When I bought a copy of the Tunnels & Trolls Adventurers Compendium, I noticed that some other T&T material was downloadable for free on the site hosting it, so I grabbed some of that at the same time. This included the solo adventure The Temple of Issoth, by Dan Hembree, which seems more thematically appropriate for this time of year than anything in the Compendium, so I'm having a go at it now.
Only characters of a certain standard can try this adventure, but the requirements are met by my veteran character from Seven Ayes (okay, so his track record consists only of a trip to the pub, but getting out of there intact still makes him more of a survivor than the vast majority of T&T characters), so I'll use him rather than one of the pre-generated characters provided. His poor Charisma could be an issue, as the General Instructions suggest that all stats may be tested at different stages, but that's a risk I'll just have to take.
The priests of Issoth have abducted the son of a local farmer, and intend to sacrifice him. Based on what he has heard about me from the innkeeper, the farmer has sought my assistance, though I'm not sure how the rather limited skillset I displayed in my previous adventure qualifies me for the rescue mission. I'm offered 100 gold talents if I do this, which is apparently not a great deal, though I do also have the option of declining the reward. I’m low on funds, and the reward offered could get me some reasonably good armour, so I think I’ll accept, but if I survive and get some decent loot in the temple, I’ll let the farmer keep his money.
The farmer thanks me, and urges me to make haste, as the sacrifice will probably be held before sunrise. I head off to the temple, which apparently just appeared one night, turning the farmland around it into a wasteland. Its malign influence is clearly powerful, as I have to trek through the desolation for a couple of hours to get to the temple, a surprisingly non-ominous-looking structure. No external walls surround it, and I see no guards, nor any features other than the double doors. Still, there may be a less obvious entrance round the side or back, so I make a quick recce. This requires me to make a Saving Roll on Luck, and the rules don’t appear to be working quite as I’m accustomed to: rather than having a set difficulty level, I just roll and check to see what level check the roll would pass. That has ramifications for the Experience Points gained, but as I roll just too low for even a level 1 success, I may not be around long enough for that to matter.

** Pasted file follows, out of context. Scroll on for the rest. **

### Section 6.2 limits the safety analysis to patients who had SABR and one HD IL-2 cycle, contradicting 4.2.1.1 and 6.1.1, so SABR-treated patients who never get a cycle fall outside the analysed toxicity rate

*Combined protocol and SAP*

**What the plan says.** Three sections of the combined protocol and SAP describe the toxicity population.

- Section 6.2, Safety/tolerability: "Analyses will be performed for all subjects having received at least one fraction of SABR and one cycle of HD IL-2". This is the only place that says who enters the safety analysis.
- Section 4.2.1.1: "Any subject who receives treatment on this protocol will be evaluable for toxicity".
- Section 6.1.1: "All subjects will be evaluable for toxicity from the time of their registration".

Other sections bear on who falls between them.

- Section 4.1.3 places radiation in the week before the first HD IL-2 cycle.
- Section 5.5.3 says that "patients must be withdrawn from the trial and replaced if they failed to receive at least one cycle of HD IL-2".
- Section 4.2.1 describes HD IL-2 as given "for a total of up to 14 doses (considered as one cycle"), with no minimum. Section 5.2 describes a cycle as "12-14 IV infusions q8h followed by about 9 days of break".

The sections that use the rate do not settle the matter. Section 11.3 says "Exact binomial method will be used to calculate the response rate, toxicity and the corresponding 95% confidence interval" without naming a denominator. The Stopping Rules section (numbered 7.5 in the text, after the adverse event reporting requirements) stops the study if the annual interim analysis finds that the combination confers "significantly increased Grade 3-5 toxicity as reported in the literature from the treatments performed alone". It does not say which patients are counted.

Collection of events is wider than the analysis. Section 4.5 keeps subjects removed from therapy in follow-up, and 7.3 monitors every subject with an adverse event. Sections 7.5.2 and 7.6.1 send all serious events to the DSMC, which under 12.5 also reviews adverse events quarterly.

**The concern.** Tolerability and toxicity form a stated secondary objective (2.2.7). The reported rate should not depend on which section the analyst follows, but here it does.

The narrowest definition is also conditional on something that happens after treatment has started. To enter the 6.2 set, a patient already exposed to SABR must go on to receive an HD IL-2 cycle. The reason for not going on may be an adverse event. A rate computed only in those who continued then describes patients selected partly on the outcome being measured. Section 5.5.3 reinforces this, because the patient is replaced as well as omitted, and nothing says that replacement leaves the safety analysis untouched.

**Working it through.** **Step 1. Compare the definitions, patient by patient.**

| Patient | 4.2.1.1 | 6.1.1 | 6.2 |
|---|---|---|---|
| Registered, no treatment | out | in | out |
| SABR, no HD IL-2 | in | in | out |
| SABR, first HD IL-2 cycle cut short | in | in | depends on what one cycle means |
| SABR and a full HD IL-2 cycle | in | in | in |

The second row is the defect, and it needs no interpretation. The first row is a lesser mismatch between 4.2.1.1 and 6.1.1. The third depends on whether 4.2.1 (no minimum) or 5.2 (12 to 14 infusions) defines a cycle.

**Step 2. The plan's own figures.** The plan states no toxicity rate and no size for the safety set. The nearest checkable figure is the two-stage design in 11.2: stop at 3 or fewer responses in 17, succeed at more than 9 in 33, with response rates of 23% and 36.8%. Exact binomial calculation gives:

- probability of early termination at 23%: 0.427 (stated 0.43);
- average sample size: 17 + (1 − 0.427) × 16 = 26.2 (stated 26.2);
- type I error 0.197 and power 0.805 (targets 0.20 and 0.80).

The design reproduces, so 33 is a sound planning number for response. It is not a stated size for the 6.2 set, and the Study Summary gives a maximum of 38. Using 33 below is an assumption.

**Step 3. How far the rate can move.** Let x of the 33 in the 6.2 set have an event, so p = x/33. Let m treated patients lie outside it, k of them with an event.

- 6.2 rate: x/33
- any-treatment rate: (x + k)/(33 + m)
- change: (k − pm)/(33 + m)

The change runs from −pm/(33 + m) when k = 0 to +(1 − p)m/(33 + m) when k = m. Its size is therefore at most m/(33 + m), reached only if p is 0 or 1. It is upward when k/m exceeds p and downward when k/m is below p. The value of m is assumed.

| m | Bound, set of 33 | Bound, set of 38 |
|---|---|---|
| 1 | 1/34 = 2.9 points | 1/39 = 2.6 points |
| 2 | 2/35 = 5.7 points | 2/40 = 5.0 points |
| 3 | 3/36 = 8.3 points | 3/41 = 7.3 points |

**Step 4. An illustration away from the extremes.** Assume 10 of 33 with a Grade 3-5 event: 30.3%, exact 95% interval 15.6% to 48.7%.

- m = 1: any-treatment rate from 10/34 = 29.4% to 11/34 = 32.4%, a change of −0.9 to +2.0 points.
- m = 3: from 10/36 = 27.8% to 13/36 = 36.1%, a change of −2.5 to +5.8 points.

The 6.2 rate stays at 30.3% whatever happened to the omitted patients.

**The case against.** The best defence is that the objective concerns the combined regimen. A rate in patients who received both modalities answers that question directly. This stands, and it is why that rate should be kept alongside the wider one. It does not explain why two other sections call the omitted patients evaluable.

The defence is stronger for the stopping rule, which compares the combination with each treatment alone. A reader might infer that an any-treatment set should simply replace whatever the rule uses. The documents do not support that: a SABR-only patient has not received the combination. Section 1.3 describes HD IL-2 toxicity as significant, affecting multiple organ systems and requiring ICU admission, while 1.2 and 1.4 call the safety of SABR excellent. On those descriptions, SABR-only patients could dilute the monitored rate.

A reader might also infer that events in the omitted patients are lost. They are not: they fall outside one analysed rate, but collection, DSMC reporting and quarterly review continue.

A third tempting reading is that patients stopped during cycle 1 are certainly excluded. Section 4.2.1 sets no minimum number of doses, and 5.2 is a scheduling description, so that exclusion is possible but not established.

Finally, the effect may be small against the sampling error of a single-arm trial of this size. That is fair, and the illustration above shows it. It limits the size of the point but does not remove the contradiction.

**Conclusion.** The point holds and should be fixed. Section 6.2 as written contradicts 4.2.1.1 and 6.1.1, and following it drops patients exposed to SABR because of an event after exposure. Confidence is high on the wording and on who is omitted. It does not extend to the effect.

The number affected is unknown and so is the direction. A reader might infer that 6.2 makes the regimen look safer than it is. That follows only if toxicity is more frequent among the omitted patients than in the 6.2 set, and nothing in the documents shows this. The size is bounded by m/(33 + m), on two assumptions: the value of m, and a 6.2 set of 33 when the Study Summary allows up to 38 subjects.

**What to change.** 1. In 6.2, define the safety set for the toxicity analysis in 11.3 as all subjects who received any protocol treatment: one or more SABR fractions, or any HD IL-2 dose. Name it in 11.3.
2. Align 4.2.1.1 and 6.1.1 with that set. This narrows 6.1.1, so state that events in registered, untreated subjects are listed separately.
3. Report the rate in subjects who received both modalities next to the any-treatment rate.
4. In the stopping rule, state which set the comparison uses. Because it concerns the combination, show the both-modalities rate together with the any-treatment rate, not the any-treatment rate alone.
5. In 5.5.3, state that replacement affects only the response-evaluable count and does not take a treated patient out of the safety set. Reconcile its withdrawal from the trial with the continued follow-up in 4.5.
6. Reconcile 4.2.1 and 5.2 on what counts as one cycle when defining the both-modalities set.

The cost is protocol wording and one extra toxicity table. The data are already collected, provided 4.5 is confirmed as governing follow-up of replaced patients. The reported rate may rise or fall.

Behind the temple I run into a couple of guards, who are surprised to see me, but not sufficiently so to give me any advantage in the ensuing battle. We’re surprisingly evenly matched, though my lack of armour could tip things in their favour. And it does – well, that and the fact that the dice seem biased against me. Round after round I take small amounts of damage, only scoring a hit once, and on that lone occasion not doing sufficient damage to diminish the guards’ effectiveness, and then when I’m on my last legs, the guards suddenly get lucky and do almost as much damage with their final spear thrusts as they did in the whole of the rest of the fight.
Just out of curiosity, I replayed the fight, and the second time round I won at the cost of just over a third of my Constitution points. But there are no rematches in battle to the death, so I have to go with the unfavourable outcome.